Humans Appear Programmed to Obey Robots, Studies Suggest
2014-02-28 0:00

By Jason Dorrier | Singularity Hub

Two 8-foot robots recently began directing traffic in the capital city of the Democratic Republic of Congo, Kinshasa. The automatons are little more than traffic lights dressed up as campy 1960s robots—and yet, drivers obey them more readily than the humans previously directing traffic there.

Maybe it’s because the robots are bigger than the average traffic cop. Maybe it’s their fearsome metallic glint. Or maybe it’s because, in addition to their LED signals and stilted hand waving, they have multiple cameras recording ne’er-do-wells.

“If a driver says that it is not going to respect the robot because it’s just a machine the robot is going to take that, and there will be a ticket for him,” Isaie Therese, the engineer behind the bots, told CCTV Africa.

The Congolese bots provide a fascinating glimpse into human-robot interaction. It’s a rather surprising observation that humans so readily obey robots, even very simple ones, in certain situations. But the observation isn’t merely anecdotal—there’s research on the subject. (Hat tip to Motherboard for pointing out a fascinating study for us robot geeks.)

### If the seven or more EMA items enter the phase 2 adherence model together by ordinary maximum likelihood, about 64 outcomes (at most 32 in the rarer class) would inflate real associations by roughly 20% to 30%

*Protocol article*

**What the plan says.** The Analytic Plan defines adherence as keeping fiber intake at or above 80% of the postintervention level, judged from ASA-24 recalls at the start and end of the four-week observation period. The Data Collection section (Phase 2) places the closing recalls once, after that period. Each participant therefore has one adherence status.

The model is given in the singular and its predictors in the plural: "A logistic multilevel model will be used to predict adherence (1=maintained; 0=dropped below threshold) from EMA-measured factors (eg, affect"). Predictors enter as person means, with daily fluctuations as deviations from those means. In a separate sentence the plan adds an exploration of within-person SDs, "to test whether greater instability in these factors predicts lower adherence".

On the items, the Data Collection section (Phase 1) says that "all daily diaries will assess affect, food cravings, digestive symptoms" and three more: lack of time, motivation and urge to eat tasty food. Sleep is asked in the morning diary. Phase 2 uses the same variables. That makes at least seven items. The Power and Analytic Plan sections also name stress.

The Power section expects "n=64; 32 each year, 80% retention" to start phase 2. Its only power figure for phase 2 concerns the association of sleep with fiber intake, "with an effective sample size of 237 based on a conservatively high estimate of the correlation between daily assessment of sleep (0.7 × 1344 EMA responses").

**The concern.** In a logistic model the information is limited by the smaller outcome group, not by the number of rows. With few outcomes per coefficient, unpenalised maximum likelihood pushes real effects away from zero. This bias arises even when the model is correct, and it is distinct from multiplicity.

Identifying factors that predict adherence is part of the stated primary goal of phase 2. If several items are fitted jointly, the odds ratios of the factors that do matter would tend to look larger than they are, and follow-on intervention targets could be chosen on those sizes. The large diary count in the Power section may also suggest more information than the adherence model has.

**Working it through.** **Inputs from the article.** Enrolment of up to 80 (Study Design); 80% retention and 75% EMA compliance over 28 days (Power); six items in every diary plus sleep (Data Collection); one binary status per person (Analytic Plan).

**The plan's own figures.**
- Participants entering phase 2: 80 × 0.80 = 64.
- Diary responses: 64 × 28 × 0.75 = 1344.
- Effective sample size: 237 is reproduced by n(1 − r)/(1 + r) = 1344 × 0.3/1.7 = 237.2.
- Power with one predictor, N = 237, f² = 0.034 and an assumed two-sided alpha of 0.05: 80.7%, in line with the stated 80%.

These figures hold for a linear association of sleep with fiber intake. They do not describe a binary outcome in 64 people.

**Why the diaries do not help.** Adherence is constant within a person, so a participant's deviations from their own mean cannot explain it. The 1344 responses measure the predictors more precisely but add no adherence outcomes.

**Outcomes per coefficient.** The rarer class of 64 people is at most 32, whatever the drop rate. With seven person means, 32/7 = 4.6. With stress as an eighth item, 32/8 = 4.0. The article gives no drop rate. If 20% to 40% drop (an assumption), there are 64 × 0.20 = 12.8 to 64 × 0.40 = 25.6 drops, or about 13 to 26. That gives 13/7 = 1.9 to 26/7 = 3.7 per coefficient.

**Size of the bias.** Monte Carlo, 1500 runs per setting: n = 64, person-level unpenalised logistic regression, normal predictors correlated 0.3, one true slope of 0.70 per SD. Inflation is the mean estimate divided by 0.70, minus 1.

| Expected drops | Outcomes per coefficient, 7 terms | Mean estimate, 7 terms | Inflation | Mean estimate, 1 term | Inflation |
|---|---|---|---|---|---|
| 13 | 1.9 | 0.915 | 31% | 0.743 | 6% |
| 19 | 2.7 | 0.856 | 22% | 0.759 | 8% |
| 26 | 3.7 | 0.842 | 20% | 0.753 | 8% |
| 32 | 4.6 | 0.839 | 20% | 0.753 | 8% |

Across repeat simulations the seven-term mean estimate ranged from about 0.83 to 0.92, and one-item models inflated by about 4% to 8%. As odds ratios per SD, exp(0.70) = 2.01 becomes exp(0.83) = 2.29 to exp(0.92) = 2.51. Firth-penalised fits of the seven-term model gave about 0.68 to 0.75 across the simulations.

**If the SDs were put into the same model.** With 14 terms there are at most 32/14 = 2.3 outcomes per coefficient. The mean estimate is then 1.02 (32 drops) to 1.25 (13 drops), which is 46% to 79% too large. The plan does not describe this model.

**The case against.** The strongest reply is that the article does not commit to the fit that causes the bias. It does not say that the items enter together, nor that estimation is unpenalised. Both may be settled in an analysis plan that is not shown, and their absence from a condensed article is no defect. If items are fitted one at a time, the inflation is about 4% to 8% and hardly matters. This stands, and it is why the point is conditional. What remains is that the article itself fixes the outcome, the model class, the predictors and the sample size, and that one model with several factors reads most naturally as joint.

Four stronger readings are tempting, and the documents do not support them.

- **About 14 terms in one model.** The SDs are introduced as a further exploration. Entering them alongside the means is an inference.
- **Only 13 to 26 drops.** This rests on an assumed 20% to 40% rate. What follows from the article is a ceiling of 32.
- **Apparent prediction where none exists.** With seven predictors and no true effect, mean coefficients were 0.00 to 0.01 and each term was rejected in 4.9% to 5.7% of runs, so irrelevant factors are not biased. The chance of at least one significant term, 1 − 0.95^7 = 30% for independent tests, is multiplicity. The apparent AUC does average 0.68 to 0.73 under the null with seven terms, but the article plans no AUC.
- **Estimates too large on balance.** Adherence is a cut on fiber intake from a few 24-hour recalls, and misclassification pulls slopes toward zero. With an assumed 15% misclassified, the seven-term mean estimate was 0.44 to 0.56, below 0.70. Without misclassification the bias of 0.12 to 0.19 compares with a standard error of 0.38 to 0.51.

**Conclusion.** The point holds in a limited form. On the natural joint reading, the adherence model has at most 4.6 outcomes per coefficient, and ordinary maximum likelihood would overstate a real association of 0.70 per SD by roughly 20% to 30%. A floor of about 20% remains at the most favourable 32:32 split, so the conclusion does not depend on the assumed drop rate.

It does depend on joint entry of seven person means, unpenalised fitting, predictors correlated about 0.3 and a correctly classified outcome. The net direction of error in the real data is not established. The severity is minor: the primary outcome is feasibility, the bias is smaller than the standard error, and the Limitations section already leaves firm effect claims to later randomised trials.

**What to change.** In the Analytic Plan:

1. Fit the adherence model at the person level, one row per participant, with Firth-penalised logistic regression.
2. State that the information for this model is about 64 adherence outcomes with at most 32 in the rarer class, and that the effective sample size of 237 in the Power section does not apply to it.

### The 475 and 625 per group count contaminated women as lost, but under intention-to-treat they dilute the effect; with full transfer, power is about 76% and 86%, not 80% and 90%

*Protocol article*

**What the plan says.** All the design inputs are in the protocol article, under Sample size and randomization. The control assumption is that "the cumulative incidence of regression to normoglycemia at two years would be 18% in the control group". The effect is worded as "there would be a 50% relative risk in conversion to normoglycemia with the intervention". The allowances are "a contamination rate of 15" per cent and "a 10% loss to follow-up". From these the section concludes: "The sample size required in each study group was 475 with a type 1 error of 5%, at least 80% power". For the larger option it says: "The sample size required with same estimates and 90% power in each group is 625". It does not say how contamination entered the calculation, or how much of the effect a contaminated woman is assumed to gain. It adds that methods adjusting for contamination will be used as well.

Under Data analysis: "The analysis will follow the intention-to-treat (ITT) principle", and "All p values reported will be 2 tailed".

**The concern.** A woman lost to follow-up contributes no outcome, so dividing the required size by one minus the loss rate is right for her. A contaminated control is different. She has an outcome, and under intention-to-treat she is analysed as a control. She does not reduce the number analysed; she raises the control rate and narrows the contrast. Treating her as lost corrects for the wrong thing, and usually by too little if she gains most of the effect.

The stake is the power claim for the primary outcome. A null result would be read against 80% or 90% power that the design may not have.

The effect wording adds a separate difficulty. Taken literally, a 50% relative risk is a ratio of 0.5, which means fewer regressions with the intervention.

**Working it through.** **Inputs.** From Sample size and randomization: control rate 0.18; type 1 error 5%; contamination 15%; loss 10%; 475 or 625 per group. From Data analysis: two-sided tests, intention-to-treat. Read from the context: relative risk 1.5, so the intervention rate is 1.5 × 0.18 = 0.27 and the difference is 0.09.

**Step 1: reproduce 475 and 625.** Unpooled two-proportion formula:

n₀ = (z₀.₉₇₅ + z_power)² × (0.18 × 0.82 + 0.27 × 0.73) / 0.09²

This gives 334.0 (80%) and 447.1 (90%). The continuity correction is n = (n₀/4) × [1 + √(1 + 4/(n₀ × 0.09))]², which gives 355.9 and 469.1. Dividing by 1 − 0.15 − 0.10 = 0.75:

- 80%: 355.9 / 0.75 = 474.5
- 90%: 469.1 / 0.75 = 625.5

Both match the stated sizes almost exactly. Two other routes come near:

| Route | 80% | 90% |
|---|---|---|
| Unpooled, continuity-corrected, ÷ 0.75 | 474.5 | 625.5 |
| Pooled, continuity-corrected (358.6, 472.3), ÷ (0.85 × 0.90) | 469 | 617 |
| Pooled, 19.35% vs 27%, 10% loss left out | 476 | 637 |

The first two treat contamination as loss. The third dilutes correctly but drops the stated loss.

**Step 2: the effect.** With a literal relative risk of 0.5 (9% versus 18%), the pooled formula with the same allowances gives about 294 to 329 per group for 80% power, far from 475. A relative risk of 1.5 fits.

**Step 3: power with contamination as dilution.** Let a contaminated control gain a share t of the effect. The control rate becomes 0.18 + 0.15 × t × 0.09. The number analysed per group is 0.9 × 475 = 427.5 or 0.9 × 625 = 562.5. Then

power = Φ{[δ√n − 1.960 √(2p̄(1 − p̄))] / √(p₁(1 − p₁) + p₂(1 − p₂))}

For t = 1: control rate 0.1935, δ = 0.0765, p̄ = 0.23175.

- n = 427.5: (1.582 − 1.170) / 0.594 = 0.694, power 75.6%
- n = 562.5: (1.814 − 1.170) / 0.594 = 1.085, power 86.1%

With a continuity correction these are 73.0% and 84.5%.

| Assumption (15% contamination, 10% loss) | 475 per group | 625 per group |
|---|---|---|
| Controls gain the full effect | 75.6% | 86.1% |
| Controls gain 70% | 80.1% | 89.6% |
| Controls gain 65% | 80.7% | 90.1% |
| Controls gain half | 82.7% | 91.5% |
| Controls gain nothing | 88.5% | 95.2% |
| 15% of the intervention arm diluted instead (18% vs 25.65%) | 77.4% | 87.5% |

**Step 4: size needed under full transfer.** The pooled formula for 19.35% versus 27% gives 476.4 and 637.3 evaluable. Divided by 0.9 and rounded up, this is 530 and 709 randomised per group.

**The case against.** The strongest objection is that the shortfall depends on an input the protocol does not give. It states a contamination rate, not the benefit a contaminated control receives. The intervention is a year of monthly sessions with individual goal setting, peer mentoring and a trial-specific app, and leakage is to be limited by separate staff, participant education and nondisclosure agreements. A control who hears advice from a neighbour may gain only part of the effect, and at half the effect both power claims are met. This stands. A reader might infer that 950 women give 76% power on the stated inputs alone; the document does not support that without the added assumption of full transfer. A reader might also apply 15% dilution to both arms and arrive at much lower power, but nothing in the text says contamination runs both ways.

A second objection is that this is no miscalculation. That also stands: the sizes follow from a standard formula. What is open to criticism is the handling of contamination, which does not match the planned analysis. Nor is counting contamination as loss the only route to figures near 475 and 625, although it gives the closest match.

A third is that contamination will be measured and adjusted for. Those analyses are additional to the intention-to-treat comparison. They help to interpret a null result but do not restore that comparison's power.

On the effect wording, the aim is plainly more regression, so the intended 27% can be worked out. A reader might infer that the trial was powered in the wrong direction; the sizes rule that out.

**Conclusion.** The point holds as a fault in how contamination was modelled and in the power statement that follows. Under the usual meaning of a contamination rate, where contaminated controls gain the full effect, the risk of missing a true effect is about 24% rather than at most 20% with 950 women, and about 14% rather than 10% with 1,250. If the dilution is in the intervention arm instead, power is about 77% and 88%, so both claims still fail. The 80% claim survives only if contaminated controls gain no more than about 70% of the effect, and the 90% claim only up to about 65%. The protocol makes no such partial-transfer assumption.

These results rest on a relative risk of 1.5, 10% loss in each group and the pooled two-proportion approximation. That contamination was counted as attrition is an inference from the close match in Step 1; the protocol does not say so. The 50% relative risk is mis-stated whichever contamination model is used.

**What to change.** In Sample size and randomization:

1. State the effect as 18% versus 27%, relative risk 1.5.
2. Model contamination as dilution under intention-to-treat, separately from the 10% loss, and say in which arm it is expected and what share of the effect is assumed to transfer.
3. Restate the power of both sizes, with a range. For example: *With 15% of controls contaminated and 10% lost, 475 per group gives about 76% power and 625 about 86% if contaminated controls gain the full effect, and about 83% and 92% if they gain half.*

Last year, scientists at the University of Manitoba observed a group of 27 volunteers pressured to work on a docket of mundane tasks by either a 27-year-old human actor in a lab coat or an Aldeberan Nao robot—both called “Jim.”

Ever since the controversial 1971 Stanford prison experiment—wherein participants assigned roles of guards and prisoners demonstrated just how situational human morality can be—similar behavioral work has been rare and fraught.

Even so, if carefully conducted with the participants’ well-being in mind, such studies can provide valuable behavioral insights. The results of the Stanford study are still taught over 40 years later.

In this case, the researchers gave participants a moderately uncomfortable situation, told them they were free to quit at any time, and briefed them immediately following the test.

Each participant was paid C$10 to change file extensions from .jpg to .png as part of a “machine learning” experiment. To heighten their discomfort and the sense the task was endless, the workload began with a small batch of 10 files but grew each time the participant completed the assigned files (ultimately reaching a batch of 5,000).

Each time a participant protested, he was urged on by either the human or robot. The human proved the more convincing authority figure, but the robot was far from feckless.

10 of 13 participants said they viewed the robot as a legitimate authority, though they couldn’t explain why. Several people tried to strike up a conversation, and one showed remorse when the robot said it was ending the experiment and notifying the lead researcher, exclaiming, “No! Don’t tell him that! Jim, I didn’t mean that….I’m sorry.”


Read the full article at:

READ: Robot Rights: Is it OK to torture or murder a robot?

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